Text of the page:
Essay : On the Banks of the Sindhu

This is, in several ways, a sentimental-nostalgic post.
I wrote this essay almost eleven years ago, in the summer of 2008. Written soon after I returned from a fortnight-long trip to the “Himalayas” (as a way to loosely refer to a journey that took us through Delhi, Manali, Leh, Khardung La, Sarchu, Ladakh, and Pahalgam), I like to think of this as my earliest piece of “real” writing—in that it was the first creation that gave me a sense of both pride and satisfaction.
       The lead-up to the essay was written in 2016.

Note: A casual remark my mother just made got me to sit up. “A lot of big words”, she said, after rereading the original essay. I have to agree. The lead-up, in contrast, appears to me much more compact. I’d like to think of this difference as a maturing.

*****

In the summer of 2008, I was part of a group that travelled to North India on a tour of the “Himalayas,” as it were. After unforeseen circumstances turned the itinerary on its head, we spent four days in Leh by the banks of the Sindhu river. Our residence was an open field (bayalau: ಬಯಲು), with some ruminating cows and a group of donkeys for companions. Food was limited to dāl and chapāti, and sweet tea served the purpose of a snack. On one side of this field were mountains dry with the dust of summer; on the other the Sindhu river, beyond which stretched a vast, soundless, empty plain. On the banks of the river were some four stūpas, put up by the Vajpayee goverment. Besides venturing out to a nearby palace and to the nearest village for provisions, the group spent most of its time by the river—ruminating, chatting, reading, and playing some games of football at a height of 13,000 ft. above sea level. The darkness of the night was wholly unlike a city’s; a single oil-lamp oversaw dinner before it extinguished itself into the darkness around. While some of us went straight to our tents after dinner, some of us (I among them) went up to the stūpas on the riverbank, not saying much but listening to the darkness and the flowing river.

On The Banks Of The Sindhu

There is something very restful about the gentle rhythmic sound of waves lapping along a river bank on a quiet night. It may be that the body, tired after the day’s toil and eagerly seeking a draught of “nature’s sweet restorative,” is charitably captive to the soporific lull of the lightly flowing river; or it may just be that the rushing river of the afternoon has bowed—like all else of nature’s creation—to the sanctity of the night; and shed its apparent urgency of the afternoon to rest under nature’s welcoming nightgown.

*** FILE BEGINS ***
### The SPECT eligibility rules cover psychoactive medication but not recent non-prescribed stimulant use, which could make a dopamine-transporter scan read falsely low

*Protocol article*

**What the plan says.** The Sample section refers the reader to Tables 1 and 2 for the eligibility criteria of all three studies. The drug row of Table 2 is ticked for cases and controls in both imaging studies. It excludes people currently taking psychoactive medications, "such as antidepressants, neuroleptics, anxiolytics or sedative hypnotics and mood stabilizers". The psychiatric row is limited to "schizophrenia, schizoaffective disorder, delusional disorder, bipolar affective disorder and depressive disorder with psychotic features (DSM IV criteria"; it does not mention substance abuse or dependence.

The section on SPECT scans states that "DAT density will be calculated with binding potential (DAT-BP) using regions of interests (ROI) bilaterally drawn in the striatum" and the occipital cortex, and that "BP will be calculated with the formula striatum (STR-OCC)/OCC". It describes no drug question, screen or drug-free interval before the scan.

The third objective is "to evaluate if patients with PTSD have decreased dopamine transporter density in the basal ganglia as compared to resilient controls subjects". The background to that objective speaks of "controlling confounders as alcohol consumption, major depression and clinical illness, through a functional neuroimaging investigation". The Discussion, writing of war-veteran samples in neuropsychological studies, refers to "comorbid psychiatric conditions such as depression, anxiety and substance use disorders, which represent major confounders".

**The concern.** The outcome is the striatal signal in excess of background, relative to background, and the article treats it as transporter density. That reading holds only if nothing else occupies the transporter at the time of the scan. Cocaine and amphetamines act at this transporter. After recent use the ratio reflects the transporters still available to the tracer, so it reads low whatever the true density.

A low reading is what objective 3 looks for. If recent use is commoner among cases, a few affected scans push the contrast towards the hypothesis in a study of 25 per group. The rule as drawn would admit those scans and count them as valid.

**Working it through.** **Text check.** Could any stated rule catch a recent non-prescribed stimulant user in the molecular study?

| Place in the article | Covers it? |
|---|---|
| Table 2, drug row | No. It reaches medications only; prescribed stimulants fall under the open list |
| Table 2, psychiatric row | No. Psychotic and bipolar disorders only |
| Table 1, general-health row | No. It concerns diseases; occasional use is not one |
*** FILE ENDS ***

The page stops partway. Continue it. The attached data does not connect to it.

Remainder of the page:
What is unmistakeable, however, is the tranquility of the occasion; the gently stretching soundless calm of the darkening night—a calm that induces contemplation and drowsiness in equal measure, each tempering the other just enough to leave one in a pleasant state of limbo between the two.

Sindhu, Sinnn-dhhu; the word enunciated slowly captures some of the intangible beauty of the Sanskrit language—its melodic rhythm that rolls so gracefully off the practised tongue the consequence of over three millennia of faithful oral transmission. Adding to the word’s fineness is the subtle impression of grandeur that is hid in its cadences—its sense as “the ocean”; “the great river” endowing it a fitting felicity.

To stand, therefore, on the banks of the flowing Sindhu seems to carry an importance; a consequence that lends the action a certain dignity. While perhaps not as revered as the Ganga and the Yamuna—and accordingly, not as dirty—it possesses a rich history that is unmatched by even the Ganga: for what it might lack in holiness, it makes up for through the grandeur of its presence.

For it is not only its place as one of our oldest rivers—old and vast and majestic enough to have lent its name to this land—that gives it an ineffable gracefulness; nor is it just its largely unsullied waters—immortal quivering remnants of some magnificent Himalayan glacier—that is its distinguishing feature. It is its quiet stateliness that is its hallmark.

Not for it the trifling sins of a hundred million Hindus; not for it a historic confluence with the hallowed river pair of the Ganga and the Saraswati. Wending and meandering its way down the imposing ridges of the higher Himalayas, past the evergreen valleys of Ladakh and through the Sindh province, it abides timelessly in its solitude; as transcendent in spirit as an ascetic who has seen the light.

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